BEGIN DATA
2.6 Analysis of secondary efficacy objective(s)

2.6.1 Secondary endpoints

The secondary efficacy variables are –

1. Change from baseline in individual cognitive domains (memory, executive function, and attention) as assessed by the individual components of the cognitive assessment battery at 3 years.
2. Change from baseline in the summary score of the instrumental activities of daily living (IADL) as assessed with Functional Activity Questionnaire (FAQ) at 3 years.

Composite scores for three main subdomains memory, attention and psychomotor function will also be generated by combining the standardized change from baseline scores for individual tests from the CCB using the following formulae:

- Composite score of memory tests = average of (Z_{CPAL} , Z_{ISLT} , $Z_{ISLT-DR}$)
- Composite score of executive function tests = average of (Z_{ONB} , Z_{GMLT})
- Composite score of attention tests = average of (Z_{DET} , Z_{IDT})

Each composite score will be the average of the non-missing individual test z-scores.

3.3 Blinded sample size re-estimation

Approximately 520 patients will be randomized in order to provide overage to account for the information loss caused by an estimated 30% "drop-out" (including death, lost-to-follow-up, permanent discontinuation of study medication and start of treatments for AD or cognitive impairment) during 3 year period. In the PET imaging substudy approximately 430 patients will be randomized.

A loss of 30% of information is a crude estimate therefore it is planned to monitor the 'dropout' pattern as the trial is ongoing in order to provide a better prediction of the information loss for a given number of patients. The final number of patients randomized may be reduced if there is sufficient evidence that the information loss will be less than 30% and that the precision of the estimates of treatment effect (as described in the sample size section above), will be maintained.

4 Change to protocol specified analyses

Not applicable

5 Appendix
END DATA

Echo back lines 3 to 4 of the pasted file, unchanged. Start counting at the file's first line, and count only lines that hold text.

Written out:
The secondary efficacy variables are –

1. Change from baseline in individual cognitive domains (memory, executive function, and attention) as assessed by the individual components of the cognitive assessment battery at 3 years.